My family had some unusual traditions, too. According to my family, Santa’s elves brought the Christmas tree just before Christmas. The tree was, supposedly, some form of reporting device. It was an early form of nanny cam. Santa is so busy right before Christmas, that he uses reporting devices (elves and Christmas trees) as the final word on who was “naughty or nice.” We couldn’t decorate the tree until Christmas Eve so that it could do it’s job reporting. Now, where on earth did THAT tradition come from? Pretty diabolical, if you ask me. Have you ever heard of this?

 

Like many families, we would decorate the outside of our house with colored lights. My dad was quite particular about how the lights should be strung and in what color order. Getting the lights up on the house was always something of an ordeal, but it was a great honor to be able to help. One year, we had a color wheel on the front porch, too. Our house was white, so the color wheel (if you’re old enough, you might remember these wheels being used with aluminum Christmas trees) would turn the front of the house, red (well, pink), blue, yellow and green.

 

Christmas in St. Petersburg always meant lots of colored lights. The “Million Dollar Pier” (which was a WHOLE lot of money back when the original pier was built) had trees on each side of the road. The pier sticks out into Tampa Bay. The original pier was a beautiful Spanish-style building that had many interesting stories around it. I’ve heard that there was even a casino in it in the early years. The “new” pier is nothing like the beautiful original. It’s an ugly, upside-down pyramid – but I digress. The city’s service groups and many of the businesses sponsored trees on the pier. They would be covered in colored lights and had signs with the sponsors’ names lit up at the base of each tree. It was quite a big deal to drive downtown and out to the pier. The Vinoy Basin Park would also have lots of lighted decorations and, sometimes, a live nativity.

 

One house that was a “must see” was Doc Webb’s house. Doc Webb owned Webb’s City. Webb’s City was “The World’s Largest Drug Store.” It had started out as a pharmacy way back, but it became a multi-storied precursor to WalMart. You could buy just about anything imaginable (including baby alligators) and go visit the “live” mermaids. Talk about a tourist trap… Every year, though, Doc Webb’s house got more and more elaborate in its Christmas décor. It started with a revolving mirror ball (more than 20 years before disco). It evolved into another live nativity with thousands of colored lights, huge standing decorations, and the ubiquitous mirror ball.

 

I still have one favorite Christmas present. I got this present in 1979 from my sister. What could have been so memorable? It was a little, white kitten with a huge black smudge on his head. The first thing Sambuca (shortened to Sam) did was climb my mother’s Christmas tree going after a lizard. Sam became my best buddy for a long, long time. We had many memorable moments. I’ll tell you more about Sam (and the rest of the kitty menagerie we used to have) in a later post. Sam lived to be 19 years old. I miss him to this day.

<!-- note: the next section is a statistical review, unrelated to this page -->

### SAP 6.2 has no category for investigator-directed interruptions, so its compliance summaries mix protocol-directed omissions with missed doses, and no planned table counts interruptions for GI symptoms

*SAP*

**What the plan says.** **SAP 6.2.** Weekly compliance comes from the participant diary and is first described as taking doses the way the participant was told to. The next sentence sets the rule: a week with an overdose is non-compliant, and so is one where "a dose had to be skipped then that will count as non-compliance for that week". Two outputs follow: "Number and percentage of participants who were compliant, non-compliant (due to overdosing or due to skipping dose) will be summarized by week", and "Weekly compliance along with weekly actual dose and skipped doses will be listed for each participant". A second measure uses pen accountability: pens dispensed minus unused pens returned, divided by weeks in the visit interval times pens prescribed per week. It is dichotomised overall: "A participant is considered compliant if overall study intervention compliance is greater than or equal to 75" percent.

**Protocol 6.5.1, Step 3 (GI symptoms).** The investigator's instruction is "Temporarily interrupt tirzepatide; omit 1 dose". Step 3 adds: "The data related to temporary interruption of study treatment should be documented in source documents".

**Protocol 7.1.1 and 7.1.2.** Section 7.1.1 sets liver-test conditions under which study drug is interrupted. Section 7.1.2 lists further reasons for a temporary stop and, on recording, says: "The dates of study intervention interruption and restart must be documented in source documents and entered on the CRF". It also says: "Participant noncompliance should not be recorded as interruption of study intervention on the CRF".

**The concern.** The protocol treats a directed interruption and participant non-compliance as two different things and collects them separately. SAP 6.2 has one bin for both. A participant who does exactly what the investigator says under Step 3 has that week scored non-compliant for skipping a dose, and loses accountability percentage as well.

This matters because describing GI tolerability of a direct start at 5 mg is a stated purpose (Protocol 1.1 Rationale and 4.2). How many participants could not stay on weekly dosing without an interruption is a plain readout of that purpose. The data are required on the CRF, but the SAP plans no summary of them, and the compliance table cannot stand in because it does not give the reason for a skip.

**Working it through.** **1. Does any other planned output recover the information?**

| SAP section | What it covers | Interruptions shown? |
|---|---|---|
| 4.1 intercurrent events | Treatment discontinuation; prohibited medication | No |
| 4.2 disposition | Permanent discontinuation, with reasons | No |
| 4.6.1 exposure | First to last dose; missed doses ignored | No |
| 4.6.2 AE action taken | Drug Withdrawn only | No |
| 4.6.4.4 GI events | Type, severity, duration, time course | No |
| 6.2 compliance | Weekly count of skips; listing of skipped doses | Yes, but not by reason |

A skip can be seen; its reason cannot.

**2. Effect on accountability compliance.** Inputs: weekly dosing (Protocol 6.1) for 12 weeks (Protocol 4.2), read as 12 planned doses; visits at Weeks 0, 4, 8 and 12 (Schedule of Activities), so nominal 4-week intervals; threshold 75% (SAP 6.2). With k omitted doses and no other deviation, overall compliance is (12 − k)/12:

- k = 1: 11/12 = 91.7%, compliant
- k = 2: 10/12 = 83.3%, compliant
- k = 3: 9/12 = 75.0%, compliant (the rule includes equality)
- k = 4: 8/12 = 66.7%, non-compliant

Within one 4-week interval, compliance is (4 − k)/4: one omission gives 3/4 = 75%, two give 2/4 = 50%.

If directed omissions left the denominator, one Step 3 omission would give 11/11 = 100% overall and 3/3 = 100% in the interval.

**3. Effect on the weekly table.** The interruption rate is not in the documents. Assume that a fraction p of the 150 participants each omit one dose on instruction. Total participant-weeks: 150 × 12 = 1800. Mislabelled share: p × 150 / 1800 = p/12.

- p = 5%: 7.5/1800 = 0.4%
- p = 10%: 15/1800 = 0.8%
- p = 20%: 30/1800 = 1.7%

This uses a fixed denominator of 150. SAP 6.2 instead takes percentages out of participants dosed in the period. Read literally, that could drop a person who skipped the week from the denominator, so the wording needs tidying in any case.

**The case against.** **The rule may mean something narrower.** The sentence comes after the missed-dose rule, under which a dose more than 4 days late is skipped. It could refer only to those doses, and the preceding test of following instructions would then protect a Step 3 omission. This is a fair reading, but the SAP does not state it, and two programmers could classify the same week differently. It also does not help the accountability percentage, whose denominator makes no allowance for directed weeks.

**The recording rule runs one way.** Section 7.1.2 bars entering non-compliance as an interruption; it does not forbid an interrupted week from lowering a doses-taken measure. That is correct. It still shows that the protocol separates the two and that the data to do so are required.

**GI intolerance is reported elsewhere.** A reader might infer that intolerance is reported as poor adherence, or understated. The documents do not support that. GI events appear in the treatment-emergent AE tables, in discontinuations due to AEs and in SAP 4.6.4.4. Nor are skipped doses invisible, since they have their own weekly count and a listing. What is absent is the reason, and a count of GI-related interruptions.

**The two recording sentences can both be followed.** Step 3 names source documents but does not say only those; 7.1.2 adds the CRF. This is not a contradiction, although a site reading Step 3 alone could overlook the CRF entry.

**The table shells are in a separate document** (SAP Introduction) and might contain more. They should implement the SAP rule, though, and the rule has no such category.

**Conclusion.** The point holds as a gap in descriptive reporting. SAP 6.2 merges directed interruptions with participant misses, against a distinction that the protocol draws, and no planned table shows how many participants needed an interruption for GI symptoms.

Another of my best memories involving Christmas came in 1985. That was the first Christmas Jim and I had together. We planned to go cut our own Christmas tree from a farm in Georgia. Wouldn’t you know it, Jim came down with a terrible cold, but he wouldn’t let that ruin our quest for our first tree. I didn’t realize at the time that he was even running a fever. We did find a beautifully shaped cedar tree. It was cut down and brought home. Jim got the lights on the tree then went to bed (poor guy was sick for several days afterward). I got the rest of the decorations on except for the star which had to wait for the tall person to get out of the bed. I’m not sure how it happened, but that tree managed to drop a seed outside our house and the rest of our years in Georgia, our first Christmas tree’s scion grew tall near the front steps. I’d like to think it’s still there today.

 

I could go on and on (I see you out there nodding in agreement), but I’m cutting this post off here. I hope you’ll share some of your Christmas memories with us! Simply click on the “Respond” button at the bottom of this post and add your memories.

 

Up Next: What do You Do for New Year’s Eve?

 

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Our Visit to Florida (Finale)

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Now you know about a couple of our “destination” restaurants during our recent Florida trip. In this installment, I will talk about the final two Florida specialties we were determined to enjoy.

 

Have you ever had smoked mullet? If not, there’s only one place I know of that does it right. That place is Ted Peter’s Fish House in South Pasadena, FL. South Pasadena is in Pinellas County and is adjacent to St. Petersburg (between the city and the beach).

 

Believe it or not, while growing up in St. Petersburg, I hated (or thought I hated) fish. The only thing I would eat that came out of the water was shrimp. For a while, I wouldn’t even go into the water in the Gulf or Bay because a school of small fish had rushed through my legs when I was quite little. They scared the poo out of me at the time. Yes, I got over that, but didn’t get over “hating” fish until I met Ted Peter’s smoked mullet. What a wonder. Flaky fish with just enough smoke that ate more like “meat” than what I had always considered fish. No strong fishy taste. Just delicious smoked morsels in every bite (do look out for pin-bones, though). If I hadn’t learned about fish from Ted Peter’s, I may have never learned the joys of grouper (see previous post).